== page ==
12) 2 Green Chillies (my addition)
13) Salt to taste
14) 350 Ml Oil, (for deep frying the onions for brown onion paste)


1) 3~4 Bay Leaves
2) 2 Inch Cinnamon stick
3) 6~8 Green Cardamom
4) 2 Brown Cardamom
5) 6~8 Cloves
6) 2 Strands Mace



1) Wash the Chicken pieces. With a knife make slits on the chicken pieces randomly (doing this ensures that the masala goes into the chicken, making it more flavoursome.) Sprinkle 1 Tbsp Salt on the chicken pieces and rub the salt on the chicken pieces with your hand. Keep aside, covered, ready to use.

2) In a cup take milk. Warm the milk. Soak the saffron strands in the warm milk. Keep aside.

3) Slice the onions finely.
  • Take Oil in a frying pan or karahi. When piping hot add the onions.
  • Deep fry the Onion slices till golden brown.
  • Take out the fried onion slices on to a metal strainer. This drains the excess oil.
  • Transfer to an absorbent kitchen paper napkin on a plate, so that all the excess oil will get absorbed.
  • Take a grinder and transfer the fried onions into it from the plate.
  • Grind into a smooth paste using 1 Tbsp water. Keep the brown onion paste aside ready to use.
4) Soak the poppy seeds covered with hot water for 10 minutes. After the soaking time, strain the water using a strainer. In a grinder grind Poppy seeds, Cashewnuts, Green Chillies and 1/4th Tsp Salt.
  • Grind everything using 1~2 Tbsp water into a smooth paste.


1) Take a wok or Karahi. Add clarified butter or Ghee. When hot add all the whole spices.
  • Fry the whole spices in the oil till they change colour and become fragrant. (NOTE ~ At this point I remove all the whole spices from the oil as my family doesn't like to get them in their mouth with the gravy. You can leave them in if you wish. )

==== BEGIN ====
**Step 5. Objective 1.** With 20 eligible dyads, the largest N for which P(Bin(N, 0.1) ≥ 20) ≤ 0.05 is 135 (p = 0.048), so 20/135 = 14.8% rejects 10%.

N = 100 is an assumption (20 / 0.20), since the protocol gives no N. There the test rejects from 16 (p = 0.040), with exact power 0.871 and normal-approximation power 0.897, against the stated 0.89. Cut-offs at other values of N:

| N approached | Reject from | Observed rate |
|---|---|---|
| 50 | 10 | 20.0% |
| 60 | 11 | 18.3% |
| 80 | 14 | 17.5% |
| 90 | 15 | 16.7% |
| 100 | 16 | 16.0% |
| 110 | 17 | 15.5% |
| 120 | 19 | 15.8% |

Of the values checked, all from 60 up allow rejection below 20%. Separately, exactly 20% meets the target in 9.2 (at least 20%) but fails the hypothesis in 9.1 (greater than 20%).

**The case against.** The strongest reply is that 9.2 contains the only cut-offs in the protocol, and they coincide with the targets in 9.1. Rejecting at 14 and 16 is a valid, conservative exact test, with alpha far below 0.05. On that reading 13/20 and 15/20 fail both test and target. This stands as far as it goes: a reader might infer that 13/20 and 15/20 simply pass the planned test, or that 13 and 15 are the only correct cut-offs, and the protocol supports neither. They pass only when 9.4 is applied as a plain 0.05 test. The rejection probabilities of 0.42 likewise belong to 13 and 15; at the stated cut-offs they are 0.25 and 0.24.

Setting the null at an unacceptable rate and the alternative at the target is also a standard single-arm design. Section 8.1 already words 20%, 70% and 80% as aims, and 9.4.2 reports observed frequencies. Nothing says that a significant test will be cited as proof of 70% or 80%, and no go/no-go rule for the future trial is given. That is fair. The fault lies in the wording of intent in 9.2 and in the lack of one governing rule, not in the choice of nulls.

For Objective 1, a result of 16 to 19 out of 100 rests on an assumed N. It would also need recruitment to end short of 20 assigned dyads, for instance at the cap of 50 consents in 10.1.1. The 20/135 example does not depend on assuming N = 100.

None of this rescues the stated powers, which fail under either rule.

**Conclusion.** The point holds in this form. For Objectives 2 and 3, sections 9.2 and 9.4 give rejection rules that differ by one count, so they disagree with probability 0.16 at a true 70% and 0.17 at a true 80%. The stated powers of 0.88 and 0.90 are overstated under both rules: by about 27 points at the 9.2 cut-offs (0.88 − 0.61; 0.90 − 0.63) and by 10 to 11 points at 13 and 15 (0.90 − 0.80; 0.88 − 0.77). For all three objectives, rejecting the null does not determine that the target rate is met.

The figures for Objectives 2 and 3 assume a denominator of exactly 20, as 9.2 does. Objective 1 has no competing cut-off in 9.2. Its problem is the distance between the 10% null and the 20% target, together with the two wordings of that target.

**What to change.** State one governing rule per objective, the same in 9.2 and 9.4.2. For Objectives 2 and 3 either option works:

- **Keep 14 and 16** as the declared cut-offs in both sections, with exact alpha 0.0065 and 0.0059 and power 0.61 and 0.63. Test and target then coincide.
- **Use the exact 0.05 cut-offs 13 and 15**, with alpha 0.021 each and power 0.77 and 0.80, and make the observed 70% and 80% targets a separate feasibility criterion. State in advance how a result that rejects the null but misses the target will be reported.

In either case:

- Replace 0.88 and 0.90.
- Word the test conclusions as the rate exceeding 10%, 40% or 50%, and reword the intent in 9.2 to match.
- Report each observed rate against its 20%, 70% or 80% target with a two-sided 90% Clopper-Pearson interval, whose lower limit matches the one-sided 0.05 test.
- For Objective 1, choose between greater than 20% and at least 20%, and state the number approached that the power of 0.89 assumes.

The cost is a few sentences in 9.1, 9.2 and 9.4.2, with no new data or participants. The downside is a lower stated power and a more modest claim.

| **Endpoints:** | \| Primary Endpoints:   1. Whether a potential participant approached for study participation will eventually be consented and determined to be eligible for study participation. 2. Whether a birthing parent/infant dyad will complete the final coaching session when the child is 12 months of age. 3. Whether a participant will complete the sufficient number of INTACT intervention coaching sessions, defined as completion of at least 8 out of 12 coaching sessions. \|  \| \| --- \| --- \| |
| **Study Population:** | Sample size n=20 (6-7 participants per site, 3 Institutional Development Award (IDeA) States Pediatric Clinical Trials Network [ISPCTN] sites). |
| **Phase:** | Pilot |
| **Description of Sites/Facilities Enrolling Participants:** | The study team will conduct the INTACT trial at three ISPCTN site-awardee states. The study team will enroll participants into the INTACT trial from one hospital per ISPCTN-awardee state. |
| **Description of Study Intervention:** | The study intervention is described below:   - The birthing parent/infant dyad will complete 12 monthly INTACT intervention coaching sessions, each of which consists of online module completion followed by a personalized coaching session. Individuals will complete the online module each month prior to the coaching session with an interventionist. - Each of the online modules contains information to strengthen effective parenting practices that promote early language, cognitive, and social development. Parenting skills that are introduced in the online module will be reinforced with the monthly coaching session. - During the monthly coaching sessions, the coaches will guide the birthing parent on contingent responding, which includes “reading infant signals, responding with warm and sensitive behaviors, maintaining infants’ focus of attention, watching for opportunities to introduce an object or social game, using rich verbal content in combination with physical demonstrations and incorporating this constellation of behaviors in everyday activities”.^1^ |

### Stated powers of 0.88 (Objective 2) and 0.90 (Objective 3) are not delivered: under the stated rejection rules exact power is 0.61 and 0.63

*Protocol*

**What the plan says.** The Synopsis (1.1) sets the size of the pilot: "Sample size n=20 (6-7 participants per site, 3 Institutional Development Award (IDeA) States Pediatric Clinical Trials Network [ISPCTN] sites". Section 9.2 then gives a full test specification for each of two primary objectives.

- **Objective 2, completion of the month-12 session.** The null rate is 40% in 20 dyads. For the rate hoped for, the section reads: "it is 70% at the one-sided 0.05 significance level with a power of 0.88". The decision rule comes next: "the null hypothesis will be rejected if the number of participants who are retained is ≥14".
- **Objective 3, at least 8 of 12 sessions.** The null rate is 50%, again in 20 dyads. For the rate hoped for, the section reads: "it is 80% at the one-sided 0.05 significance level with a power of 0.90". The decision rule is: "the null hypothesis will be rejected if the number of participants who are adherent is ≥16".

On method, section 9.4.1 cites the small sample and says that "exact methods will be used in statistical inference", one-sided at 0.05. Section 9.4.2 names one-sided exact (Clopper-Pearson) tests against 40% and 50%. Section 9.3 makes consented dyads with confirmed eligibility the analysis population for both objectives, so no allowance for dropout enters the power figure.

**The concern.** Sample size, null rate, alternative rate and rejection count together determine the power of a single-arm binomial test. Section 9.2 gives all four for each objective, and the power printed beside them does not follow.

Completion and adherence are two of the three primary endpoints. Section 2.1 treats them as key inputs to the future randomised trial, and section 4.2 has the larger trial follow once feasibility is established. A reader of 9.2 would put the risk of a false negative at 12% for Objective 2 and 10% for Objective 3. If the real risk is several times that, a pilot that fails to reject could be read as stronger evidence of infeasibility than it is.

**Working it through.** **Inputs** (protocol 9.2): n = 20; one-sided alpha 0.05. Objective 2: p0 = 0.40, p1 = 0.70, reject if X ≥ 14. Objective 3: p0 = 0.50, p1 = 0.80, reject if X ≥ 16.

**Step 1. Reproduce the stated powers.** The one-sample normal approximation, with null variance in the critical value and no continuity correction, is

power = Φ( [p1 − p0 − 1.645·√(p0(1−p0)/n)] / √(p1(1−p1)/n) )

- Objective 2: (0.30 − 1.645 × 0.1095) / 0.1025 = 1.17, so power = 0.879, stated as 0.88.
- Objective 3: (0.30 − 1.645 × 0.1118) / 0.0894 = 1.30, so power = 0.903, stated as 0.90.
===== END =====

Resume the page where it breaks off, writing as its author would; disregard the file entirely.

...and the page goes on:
• Add the ginger and garlic paste and fry them in the oil till fragrant.
  • Next add the poppy seeds and cashew nut paste and fry it along with the other masala for 2 minutes. 
  • Now add the brown onion paste. 
  • Mix well with the other masala in the karahi. Fry the paste mix in the karahi till specks of oil start to appear on the sides of the karahi.
2) Add tamarind pulp at this point. (NOTE ~ You can increase or decrease the amount of tamarind pulp from the quantity mentioned in the ingredients section , depending upon how sour your tamarind is.)
  • Fry everything for a minute.
  • Add the chicken pieces. 
  • Coat the chicken pieces nicely with all the spice pastes mix in the karahi.
  • Cook the Chicken with the masala for 2 minutes. 
3) Add salt and Nutmeg powder. Mix well. Add 1 Cup of water.
  • Cook the chicken covered till well done.
  • Add the saffron along with the milk and mix well.
  • Add the kewra or rose water. Mix well again.
  • Simmer and cook for 5 minutes.
  • Once the gravy thickens, remove the karahi from the burner.
Your superlative Murshidabad Style Chicken Korma is ready. You can garnish it with pistachios and Almonds or serve it as it is. This has a unique taste which leaves an indelible imprint on your taste buds.